In Vitro to In Vivo Extrapolation for High Throughput Prioritization and Decision Making
Shannon M. Bell, Xiaoqing Chang, John F. Wambaugh, David G. Allen, Mike Bartels, Kim L.R. Brouwer, Warren M. Casey, Neepa Choksi, Stephen S. Ferguson, Grazyna Fraczkiewicz, Annie M. Jarabek, Alice Ke, Annie Lumen, Scott G. Lynn, Alicia Paini, Paul S. Price, Caroline Ring, Ted W. Simon, Nisha S. Sipes, Catherine S. Sprankle, Judy Strickland, John Troutman, Barbara A. Wetmore, Nicole C. Kleinstreuer.
Toxicology in Vitro (2018). DOI: https://doi.org/10.1016/j.tiv.2017.11.016 PMID: 29203341
In vitro chemical safety testing methods offer the potential for efficient and economical tools to provide relevant assessments of human health risk. To realize this potential, methods are needed to relate in vitro effects to in vivo responses, i.e., in vitro to in vivo extrapolation (IVIVE). Currently available IVIVE approaches need to be refined before they can be utilized for regulatory decision-making. To explore the capabilities and limitations of IVIVE within this context, the U.S. Environmental Protection Agency Office of Research and Development and the National Toxicology Program Interagency Center for the Evaluation of Alternative Toxicological Methods co-organized a workshop and webinar series. Here, we integrate content from the webinars and workshop to discuss activities and resources that would promote inclusion of IVIVE in regulatory decision-making. We discuss properties of models that successfully generate predictions of in vivo doses from effective in vitro concentration, including the experimental systems that provide input parameters for these models, areas of success, and areas for improvement to reduce model uncertainty. Finally, we provide case studies on the uses of IVIVE in safety assessments, which highlight the respective differences, information requirements, and outcomes across various approaches when applied for decision-making.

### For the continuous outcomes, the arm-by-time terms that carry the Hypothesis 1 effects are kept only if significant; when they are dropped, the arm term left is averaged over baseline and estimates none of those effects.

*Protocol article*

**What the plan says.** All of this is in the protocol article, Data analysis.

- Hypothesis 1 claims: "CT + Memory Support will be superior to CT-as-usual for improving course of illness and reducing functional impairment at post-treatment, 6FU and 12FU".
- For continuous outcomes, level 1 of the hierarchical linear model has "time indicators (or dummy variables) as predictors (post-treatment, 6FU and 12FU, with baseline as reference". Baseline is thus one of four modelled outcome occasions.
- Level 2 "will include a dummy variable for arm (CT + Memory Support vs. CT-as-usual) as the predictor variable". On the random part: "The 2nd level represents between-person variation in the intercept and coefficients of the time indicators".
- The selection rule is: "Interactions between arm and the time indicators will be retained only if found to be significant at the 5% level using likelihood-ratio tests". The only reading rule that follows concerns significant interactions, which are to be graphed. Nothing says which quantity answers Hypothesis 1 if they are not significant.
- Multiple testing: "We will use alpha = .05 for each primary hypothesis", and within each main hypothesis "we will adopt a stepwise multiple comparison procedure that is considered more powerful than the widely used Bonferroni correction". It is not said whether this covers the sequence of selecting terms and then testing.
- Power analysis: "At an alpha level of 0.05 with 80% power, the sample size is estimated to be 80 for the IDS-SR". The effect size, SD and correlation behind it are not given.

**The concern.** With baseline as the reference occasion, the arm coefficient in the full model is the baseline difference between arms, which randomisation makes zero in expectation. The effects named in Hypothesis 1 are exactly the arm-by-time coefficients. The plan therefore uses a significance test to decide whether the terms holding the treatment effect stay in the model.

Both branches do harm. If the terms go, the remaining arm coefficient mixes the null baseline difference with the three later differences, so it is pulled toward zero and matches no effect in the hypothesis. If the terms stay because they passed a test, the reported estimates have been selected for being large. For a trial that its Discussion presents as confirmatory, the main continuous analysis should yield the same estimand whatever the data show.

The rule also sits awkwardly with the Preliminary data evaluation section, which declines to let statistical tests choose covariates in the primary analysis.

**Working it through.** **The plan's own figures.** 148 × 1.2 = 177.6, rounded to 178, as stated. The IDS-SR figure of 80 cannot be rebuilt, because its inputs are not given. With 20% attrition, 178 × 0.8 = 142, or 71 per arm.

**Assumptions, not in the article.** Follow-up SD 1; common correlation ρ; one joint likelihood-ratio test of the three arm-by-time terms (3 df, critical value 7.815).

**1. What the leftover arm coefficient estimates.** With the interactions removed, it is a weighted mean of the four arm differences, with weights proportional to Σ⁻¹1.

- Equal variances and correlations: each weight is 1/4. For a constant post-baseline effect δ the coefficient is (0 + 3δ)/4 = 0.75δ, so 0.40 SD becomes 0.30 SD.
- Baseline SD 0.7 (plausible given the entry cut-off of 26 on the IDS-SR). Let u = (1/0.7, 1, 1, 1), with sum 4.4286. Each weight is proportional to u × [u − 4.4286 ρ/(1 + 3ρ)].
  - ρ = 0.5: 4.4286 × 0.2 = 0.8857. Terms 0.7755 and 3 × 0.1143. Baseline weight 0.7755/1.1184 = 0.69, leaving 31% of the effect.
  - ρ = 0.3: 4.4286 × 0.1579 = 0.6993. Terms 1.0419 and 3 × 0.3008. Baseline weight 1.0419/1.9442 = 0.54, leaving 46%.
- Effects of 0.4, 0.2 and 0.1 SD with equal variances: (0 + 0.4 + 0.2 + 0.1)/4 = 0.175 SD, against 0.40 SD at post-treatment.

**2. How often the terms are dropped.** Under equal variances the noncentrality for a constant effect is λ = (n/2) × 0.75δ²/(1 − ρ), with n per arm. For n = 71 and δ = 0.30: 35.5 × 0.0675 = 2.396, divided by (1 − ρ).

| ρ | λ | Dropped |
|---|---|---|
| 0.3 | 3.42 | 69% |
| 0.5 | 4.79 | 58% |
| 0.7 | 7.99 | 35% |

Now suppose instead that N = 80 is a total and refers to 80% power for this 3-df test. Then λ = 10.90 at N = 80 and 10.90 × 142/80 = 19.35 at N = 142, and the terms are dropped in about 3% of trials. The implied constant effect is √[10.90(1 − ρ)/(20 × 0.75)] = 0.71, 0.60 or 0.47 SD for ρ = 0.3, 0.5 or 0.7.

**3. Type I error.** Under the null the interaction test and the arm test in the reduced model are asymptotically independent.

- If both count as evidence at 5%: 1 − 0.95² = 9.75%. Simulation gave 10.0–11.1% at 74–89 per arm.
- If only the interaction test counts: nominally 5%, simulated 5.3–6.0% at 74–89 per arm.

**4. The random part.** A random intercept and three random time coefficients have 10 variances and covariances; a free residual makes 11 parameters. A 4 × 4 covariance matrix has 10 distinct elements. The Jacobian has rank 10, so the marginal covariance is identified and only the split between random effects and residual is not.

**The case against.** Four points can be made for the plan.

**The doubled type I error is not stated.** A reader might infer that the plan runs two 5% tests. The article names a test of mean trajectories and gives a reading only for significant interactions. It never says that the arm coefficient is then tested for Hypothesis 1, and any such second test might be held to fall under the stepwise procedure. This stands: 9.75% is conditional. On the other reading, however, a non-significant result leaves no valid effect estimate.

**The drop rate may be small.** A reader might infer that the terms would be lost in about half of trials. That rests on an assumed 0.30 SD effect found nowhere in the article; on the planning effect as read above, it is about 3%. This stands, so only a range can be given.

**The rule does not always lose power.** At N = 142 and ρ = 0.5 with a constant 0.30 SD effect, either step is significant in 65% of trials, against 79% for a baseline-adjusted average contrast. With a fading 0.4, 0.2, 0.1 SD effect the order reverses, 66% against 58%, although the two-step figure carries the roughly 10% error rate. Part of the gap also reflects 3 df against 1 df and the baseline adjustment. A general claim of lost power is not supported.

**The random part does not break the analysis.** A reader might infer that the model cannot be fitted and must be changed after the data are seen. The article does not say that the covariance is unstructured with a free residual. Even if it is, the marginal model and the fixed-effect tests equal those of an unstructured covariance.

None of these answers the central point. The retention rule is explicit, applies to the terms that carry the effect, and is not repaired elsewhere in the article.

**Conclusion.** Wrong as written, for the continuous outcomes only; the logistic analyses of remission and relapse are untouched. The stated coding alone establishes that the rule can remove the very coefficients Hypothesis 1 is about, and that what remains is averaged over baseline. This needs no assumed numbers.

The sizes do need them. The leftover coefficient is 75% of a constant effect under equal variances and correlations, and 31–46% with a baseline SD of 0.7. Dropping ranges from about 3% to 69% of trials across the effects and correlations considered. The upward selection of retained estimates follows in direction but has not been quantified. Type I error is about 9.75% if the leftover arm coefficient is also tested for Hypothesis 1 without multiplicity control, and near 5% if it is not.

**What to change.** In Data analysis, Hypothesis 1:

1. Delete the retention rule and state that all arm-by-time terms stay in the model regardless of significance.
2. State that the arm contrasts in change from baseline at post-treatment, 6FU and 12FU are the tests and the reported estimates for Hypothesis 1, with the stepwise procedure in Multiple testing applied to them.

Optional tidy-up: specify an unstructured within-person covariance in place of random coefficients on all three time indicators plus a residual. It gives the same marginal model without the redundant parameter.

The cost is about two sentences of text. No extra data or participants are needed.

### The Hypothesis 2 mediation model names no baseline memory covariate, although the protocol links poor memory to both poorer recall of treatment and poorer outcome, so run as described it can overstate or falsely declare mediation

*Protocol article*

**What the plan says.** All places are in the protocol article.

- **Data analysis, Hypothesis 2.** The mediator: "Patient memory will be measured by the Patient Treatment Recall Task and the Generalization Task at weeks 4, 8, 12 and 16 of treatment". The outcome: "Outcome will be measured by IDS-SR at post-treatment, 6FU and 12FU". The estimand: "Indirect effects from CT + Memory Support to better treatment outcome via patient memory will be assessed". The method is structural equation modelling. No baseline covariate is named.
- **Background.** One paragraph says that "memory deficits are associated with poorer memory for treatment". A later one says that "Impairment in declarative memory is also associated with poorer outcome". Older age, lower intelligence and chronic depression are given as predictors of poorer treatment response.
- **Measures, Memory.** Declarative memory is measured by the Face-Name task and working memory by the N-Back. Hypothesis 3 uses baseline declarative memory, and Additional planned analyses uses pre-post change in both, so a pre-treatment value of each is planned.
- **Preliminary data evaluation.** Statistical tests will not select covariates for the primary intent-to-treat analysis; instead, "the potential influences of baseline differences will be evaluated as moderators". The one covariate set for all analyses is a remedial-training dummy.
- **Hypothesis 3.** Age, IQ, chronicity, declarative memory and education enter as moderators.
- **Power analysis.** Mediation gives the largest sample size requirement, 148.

Figure 1. Schematic overview of the EURL ECVAM strategy.
Schematic overview of the EURL ECVAM strategy for promoting the use of non-animal approaches in the assessment of toxicokinetics and systematic toxicity. IATA, integrated approaches for testing and assessment.
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Figure 2. Overview of in vitro to in vivo extrapolation.
Parameters describing ADME processes of the chemical through the system (i.e., hepatic clearance, protein binding) may be obtained via experimental measurements or in silico predictions. These parameters are used to develop a one compartment TK or a PBPK model that can be used to predict the population distribution of plasma concentration from any given daily dose. Reverse dosimetry predicts administered doses equivalent to in vitro active concentration, which can be compared to the in vivo measurements.
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Figure 3. Toxicokinetic information for ToxCast chemicals.
Histogram compares the number of chemicals in Phases I and II of EPA's ToxCast high throughput screening project having traditional toxicokinetics (TK) data versus those with high throughput TK data.
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Figure 4. Schematic of fit for purpose modeling.
Building from Fig. 2, there are multiple components to be considered to assess if a model is appropriate and will provide the level of confidence needed for the intended use.
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Figure 5. Putative AOP for uterotrophy.
Chemical binding to the estrogen receptor alpha (ERα) can lead to changes in gene expression and cell proliferation, both of which contribute to the adverse outcome of an increased uterine weight.
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Figure 6. The example uses the putative adverse outcome pathway.
The example uses the putative adverse outcome pathway for uterotrophy (Fig. 5) to illustrate how high throughput assays can be mapped to each key event of an adverse outcome pathway. NVS_NR_hER, cell free human estrogen receptor.
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Table 1. Assay systems to predict metabolic clearance.
Table cell contents represent a continuum of relevant characteristics, with “X” indicating low or minimal and “XXXX” indicating high or extensive. Use of each test system for a particular application should be considered within the context of the goals of the experiment.
- Table 1 (63 KB)